I can really be quite a shit person. I study philosophy in effort to mitigate my overall shitiness. With that said, I just began a new course facilitated by Peter Rollins, which focuses on the content of Todd McGowan’s book, Emancipation After Hegel. To augment the text, I have also been listening to the podcast Why Theory, co-hosted by McGowan and his protege, Ryan Engley. I seek to understand human nature. I seek to improve my subjective contribution to humanity. Today, I reflect on the significance of contradiction, as purported by Georg Wilhelm Friedrich Hegel, an historical German philosopher from the 19th century.
Todd McGowan analyzes the import of Hegel’s philosophical contribution, and he posits that the most important tenets of Hegel’s work have been overlooked and discarded over time, to the misfortune of all. In “Chapter One: The Path to Contradiction,” McGowan speculates over Hegel’s choice of the term contradiction to signify “the inability of an entity to be simply self identical.” He reasons that “Hegel…preserves the term contradiction to register the disruptiveness of all activity.”
“Contradiction (Widerspruch) has the sense of speaking against oneself–a self betrayal that every entity undergoes. In attempt to announce their identity, subjects expose themselves as being at odds with themselves.”Todd McGowan, Emancipation After Hegel
My life has been shaped by both my devotion to and my rejection of religious practice. For so long, I identified as a Born Again, Evangelical Christian, and recently, I have adopted the moniker #Exvangelical to mark my progress along this path of spiritual insight and enlightenment. Yet, in order to signify my current position on the journey, I must invoke something of what I am not–something of what I once was–that which I am no longer.
The formulation of identity inevitably undermines identity because it introduces difference, a difference not external to identity but inherent to it. Identity forms through difference, which is what the law of identity obscures.”Todd McGowan, Emancipation After Hegel
What am I really saying when I identify as #Exvangelical? I am rejecting an ideology that relies on exclusive membership for a select few, while eternally damning all the others. I am rebelling against discrimination, and I am professing that I can be more like Jesus than those who cling so ferociously to his name. I am seeking to out-Jesus the Jesus People.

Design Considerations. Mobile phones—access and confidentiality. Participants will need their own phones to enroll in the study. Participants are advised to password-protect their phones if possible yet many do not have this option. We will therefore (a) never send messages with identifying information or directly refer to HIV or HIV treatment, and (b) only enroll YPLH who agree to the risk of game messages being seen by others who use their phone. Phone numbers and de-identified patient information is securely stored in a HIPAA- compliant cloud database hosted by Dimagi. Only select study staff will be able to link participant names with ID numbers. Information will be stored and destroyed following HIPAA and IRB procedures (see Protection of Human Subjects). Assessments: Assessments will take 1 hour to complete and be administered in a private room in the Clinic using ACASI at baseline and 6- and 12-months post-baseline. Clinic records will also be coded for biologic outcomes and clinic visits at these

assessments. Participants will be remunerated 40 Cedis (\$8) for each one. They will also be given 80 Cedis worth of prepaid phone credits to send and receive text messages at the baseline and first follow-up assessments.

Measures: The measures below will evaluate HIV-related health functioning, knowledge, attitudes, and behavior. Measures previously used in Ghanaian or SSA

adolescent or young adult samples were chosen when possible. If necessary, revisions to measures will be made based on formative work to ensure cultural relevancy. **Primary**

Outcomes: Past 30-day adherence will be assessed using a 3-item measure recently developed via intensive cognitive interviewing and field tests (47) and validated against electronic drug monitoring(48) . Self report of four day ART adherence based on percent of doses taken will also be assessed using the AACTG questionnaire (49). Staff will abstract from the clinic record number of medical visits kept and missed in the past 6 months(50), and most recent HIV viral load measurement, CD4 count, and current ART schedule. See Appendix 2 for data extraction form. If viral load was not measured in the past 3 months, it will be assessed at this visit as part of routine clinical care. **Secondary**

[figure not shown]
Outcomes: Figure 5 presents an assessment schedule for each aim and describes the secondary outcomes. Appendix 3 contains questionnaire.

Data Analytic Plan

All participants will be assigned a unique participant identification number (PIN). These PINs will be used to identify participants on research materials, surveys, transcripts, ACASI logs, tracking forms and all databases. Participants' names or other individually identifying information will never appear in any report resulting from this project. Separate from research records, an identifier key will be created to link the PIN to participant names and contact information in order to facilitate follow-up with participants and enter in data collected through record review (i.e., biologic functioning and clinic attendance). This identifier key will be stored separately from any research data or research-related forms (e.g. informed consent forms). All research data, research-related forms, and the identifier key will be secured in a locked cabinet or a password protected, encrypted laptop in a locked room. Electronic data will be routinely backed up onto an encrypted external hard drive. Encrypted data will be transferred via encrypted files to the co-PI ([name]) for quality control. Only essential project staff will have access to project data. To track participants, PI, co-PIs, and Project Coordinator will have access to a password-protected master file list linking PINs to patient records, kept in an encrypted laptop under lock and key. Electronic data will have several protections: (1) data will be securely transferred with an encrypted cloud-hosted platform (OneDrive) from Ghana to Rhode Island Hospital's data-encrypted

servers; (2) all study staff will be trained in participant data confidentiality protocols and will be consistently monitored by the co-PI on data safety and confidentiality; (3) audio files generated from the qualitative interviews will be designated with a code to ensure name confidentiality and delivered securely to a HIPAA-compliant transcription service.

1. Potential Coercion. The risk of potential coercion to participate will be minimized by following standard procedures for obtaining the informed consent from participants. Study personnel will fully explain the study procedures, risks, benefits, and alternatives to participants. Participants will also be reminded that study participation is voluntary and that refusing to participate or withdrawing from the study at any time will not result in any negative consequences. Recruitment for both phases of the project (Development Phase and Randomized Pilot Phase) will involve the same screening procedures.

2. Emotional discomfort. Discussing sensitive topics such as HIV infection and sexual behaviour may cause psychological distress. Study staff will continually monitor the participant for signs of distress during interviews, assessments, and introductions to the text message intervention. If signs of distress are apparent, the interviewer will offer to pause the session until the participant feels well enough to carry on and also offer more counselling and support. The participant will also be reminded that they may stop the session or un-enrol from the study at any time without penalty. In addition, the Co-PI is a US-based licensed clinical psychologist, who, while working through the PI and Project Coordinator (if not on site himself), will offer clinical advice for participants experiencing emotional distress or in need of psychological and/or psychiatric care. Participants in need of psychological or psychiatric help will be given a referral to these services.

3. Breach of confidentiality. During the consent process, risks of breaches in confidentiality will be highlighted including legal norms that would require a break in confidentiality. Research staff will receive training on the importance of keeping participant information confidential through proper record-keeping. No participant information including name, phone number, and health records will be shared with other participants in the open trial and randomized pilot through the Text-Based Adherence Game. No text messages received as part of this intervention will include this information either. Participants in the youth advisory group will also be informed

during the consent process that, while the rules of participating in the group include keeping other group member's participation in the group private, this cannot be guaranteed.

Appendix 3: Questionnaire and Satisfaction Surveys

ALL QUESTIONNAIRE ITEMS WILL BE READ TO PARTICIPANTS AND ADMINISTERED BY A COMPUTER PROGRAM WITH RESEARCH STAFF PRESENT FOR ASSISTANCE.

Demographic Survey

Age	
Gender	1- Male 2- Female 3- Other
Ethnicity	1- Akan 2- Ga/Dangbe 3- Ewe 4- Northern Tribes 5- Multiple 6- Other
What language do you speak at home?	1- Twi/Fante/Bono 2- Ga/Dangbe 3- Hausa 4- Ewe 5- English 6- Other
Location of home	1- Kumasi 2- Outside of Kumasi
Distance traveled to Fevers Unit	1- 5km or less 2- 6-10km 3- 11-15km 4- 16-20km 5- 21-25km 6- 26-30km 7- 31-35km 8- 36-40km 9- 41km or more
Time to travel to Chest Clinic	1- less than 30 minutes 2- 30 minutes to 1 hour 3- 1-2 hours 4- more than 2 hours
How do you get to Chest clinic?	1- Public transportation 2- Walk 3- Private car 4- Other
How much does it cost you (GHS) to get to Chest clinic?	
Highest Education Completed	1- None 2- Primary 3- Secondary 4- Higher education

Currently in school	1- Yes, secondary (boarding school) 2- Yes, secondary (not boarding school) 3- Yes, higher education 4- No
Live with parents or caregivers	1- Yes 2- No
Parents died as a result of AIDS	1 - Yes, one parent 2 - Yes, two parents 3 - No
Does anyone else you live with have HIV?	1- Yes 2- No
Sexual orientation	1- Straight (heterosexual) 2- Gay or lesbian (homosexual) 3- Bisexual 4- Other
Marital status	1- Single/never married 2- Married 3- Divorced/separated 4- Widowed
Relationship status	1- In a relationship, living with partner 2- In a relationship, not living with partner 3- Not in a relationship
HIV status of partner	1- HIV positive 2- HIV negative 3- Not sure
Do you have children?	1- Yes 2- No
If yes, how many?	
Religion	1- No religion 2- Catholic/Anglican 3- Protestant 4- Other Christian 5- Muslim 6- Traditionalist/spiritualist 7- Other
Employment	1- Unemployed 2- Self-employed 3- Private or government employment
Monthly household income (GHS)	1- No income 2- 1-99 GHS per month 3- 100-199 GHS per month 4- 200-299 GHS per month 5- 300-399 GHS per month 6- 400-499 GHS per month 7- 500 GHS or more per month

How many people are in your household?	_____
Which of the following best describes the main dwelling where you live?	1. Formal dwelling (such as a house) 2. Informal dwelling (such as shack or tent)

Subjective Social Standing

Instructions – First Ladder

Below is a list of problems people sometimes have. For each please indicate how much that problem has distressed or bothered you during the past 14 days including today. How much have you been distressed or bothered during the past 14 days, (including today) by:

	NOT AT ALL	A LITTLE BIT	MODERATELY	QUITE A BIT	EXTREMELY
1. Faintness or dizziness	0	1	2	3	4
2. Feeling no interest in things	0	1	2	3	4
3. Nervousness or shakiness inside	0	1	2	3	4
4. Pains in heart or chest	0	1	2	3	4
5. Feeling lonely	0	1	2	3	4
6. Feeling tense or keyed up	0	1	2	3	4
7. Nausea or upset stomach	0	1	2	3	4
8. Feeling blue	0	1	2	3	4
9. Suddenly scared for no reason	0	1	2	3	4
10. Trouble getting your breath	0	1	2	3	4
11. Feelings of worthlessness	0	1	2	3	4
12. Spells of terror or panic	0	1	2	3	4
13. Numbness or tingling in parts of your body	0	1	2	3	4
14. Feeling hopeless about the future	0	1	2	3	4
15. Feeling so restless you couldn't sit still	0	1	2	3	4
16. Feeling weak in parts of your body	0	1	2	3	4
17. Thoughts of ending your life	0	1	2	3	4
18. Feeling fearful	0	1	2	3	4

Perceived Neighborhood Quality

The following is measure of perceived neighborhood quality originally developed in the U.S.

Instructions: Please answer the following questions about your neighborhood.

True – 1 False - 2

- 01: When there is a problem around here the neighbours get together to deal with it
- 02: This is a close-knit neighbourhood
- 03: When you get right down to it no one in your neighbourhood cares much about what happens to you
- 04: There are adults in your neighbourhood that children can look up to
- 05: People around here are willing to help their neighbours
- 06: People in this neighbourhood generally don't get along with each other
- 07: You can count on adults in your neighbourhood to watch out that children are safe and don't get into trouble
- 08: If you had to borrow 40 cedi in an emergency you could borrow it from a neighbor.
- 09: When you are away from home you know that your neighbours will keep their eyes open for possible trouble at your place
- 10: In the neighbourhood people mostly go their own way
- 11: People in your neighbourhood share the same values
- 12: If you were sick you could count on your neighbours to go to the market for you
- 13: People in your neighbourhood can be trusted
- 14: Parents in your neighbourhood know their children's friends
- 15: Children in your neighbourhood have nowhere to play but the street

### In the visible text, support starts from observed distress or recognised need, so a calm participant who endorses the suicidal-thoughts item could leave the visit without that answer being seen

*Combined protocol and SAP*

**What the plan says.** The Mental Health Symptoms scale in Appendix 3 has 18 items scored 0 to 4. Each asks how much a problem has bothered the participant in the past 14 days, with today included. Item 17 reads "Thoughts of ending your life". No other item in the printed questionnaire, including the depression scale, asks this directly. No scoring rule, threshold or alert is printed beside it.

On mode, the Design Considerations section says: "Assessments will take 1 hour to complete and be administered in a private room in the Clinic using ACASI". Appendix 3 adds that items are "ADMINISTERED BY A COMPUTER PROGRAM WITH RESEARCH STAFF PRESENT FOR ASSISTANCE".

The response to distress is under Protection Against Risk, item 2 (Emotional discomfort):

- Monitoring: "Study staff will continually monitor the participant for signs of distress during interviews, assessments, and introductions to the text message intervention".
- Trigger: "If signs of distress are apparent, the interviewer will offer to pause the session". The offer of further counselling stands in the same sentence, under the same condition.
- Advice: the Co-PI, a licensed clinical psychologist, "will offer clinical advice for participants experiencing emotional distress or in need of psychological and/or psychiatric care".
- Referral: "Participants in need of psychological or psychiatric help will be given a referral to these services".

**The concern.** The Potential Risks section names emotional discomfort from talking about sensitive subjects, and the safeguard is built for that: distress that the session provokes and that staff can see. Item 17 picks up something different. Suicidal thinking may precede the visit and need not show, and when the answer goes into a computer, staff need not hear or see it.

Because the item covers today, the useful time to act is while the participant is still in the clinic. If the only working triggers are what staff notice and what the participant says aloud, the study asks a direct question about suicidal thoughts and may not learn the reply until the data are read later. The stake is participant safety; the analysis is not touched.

Nevertheless, in adopting this brand, I am simultaneously engaging in the precise practices from which I have revolted. By identifiying as #Exvangelical, I am excluding the entire Evangelical community from my new clique. I am rejecting their traditions, discounting their ideas, and thereby discriminating against their self-identification, by absorbing the lack of evangelicalism into my own self-identification. I can only be #Exvangelical because I am no longer Evangelical. To accept one title is to reject all that is implicit in the other.
What, then, is the answer, going forward? Should I abandon my self-identifying signifier? Should I now reject the term #Exvangelical? Or should I carve out a space of awareness wherein I can acknowledge the behaviors that undermine my professed identification? After all, I am not truly opposed to them–the Jesus People. Contrarily, I stand in opposition to my reflected contradictions exposed through them. What would change if I embraced my own (and therefore, their) contradictions as tensions inherent to human existence? It’s possible that I might see the universality of our shared condition, and maybe harness empathy towards their particular experience of being.
I abandoned the Born Again, Evangelical expression of faith for many reasons. Yet, I cannot subsume the Born Again, Evangelical hostility into myself, in an attempt to erase the contradictions inherent to that particular faith expression. The hostiliy arises out of the discomfort our shared tensions provoke. They know not what they do or why they do it. For so long, I knew not my own drive, nor its effects. Even now, I am only aware, in part. And so the world turns, and we are unified in our disunity.
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